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Ask hard questions as Russia expands in Africa

 Russian President Vladimir Putin. [Reuters]

Russia’s footprint in Africa has grown exponentially following the 2019 Russia-Africa Summit where President Vladmir Putin committed to doubling its trade investments here by $40 billion in five years.

While questions continue to be raised over what Africa has to gain in the context of this imbalanced trade relation, efforts to strategically position Russia geopolitically in Africa have intensified especially after its invasion of Ukraine in 2022.

In July last year, President Putin promised ‘free supply of 25,000-50,000 tonnes of grain to six African countries’ just days after withdrawing from a Ukraine grain export deal that would have alleviated food prices in those countries.

Before the Ukraine invasion, Africa was neither treated as an important ally of Russia nor was it given much significance by Moscow. However, in the wake of the war, which has resulted in the global isolation of Russia and impositions of sanctions, Russia appears to have turned its head to Africa under the pretext of sending assistance to “vulnerable African countries”.

The paradox, however, is the war against Ukraine has made it more difficult for Africa to access cheap grain, further deepening the food and economic crisis across the continent and globally.

Russia’s sudden shift to Africa has sparked mixed feelings of enthusiasm as well as outright suspicion about their real intentions and potential implications of their presence in Africa.

Russia’s intention is to not only compel African countries to take a political stance in support of its invasion of Ukraine but also for its own economic interests.

This is evident through some of the illegal tactics and sometimes “soft tactics” Russia and its allies have used in various African countries to influence their positions intentionally including multiple disinformation campaigns via social media hashtags and fake accounts, doctored photographs, harassment and intimidation of journalists.

In the context of the “free grain” deal for instance, all African countries identified as “vulnerable” (Burkina Faso, Zimbabwe, Mali, Somalia, Central Africa Republic and Eritrea) have experienced civil and political unrest and their ideologies seem to align with President Putin’s ideologies. Interestingly, these countries have been target of disinformation campaigns often pro-Russia.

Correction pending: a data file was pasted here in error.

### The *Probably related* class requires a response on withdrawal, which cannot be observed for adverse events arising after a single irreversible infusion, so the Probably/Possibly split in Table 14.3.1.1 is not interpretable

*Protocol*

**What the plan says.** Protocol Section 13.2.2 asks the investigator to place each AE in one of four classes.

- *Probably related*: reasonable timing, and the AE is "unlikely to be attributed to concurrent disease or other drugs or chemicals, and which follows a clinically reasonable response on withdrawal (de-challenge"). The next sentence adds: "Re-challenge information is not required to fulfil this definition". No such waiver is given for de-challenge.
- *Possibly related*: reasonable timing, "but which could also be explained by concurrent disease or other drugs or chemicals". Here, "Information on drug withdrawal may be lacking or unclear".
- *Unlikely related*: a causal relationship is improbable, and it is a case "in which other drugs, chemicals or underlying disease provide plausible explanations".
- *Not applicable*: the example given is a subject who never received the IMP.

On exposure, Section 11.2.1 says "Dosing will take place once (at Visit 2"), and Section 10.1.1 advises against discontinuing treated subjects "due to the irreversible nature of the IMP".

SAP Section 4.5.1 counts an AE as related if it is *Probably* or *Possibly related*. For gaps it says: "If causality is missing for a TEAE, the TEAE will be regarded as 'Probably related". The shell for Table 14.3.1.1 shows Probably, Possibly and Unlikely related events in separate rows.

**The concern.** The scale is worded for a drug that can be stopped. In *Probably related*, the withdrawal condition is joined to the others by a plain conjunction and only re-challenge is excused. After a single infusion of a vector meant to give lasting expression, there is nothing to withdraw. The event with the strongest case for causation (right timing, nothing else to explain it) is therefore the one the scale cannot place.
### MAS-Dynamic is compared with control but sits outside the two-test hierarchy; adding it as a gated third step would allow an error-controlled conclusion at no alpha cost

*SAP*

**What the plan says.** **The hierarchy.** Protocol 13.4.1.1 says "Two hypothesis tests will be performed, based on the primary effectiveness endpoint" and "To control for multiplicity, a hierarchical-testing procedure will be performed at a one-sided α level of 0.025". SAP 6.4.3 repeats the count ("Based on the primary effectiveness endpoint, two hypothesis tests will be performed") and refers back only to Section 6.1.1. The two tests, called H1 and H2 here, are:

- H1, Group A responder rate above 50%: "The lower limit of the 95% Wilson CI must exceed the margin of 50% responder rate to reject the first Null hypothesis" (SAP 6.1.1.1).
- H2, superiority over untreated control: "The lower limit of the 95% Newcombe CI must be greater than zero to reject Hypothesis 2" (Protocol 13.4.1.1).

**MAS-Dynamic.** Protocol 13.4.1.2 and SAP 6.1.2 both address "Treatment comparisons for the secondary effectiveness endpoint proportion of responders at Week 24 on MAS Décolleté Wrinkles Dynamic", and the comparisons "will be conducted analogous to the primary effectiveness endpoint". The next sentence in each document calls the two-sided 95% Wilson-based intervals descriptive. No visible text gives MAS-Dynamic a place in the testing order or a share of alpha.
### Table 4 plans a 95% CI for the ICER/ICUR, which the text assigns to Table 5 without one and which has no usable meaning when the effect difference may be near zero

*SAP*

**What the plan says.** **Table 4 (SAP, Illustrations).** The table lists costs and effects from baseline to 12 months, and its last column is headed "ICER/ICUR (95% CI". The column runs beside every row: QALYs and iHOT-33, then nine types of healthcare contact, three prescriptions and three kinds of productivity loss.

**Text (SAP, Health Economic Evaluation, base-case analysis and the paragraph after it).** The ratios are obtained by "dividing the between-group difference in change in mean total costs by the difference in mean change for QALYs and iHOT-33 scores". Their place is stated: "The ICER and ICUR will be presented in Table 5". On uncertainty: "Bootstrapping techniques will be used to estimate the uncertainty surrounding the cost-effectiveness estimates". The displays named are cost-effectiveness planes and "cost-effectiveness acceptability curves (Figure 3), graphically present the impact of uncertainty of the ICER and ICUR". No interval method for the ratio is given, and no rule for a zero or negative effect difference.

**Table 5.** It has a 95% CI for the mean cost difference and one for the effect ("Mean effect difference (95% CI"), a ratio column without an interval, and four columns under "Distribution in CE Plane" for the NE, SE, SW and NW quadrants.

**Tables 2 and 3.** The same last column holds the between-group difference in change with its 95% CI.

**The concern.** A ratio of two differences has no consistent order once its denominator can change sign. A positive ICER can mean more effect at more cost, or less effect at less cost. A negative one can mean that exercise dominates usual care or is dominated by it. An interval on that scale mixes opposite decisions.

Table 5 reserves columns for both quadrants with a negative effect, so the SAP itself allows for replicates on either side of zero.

Other seemingly “soft tactics” Russia has used to strengthen its ties in the continent include establishing diplomatic missions across the region, education partnerships and foreign direct investments.

Currently, Russia has approximately 39 diplomatic missions across Africa. Following the 2023 Russia-Africa Summit, the head of the Russian Foreign Ministry’s Africa Department, Vsevolod Tkachenko, announced intentions to open diplomatic missions in more African countries with recent ones being established in Burkina Faso and Equitorial Guinea. 

The “Distant Russian in Africa” online programme aims to introduce Russian language to Africans with the ambition of reaching 50 countries and ultimately paving the way for the admission of African students to Russian universities.  So far, 150 students and teachers from Kenya, Madagascar, Mauritius, Rwanda, Uganda, Tanzania and Zambia have completed a 12-day intensive Russian language course.

It can be argued that Russia’s efforts have started bearing fruit in certain Africa countries. This is demonstrated through the way in which different African countries vote in the United Nations in relation to resolutions touching on the Ukraine invasion.

As Russia continues solidifying its presence in the continent, we must keep asking the hard questions to avoid signing deals that would later come to bite us and the future generations.

-The writer is an advocate of the High Court of Kenya

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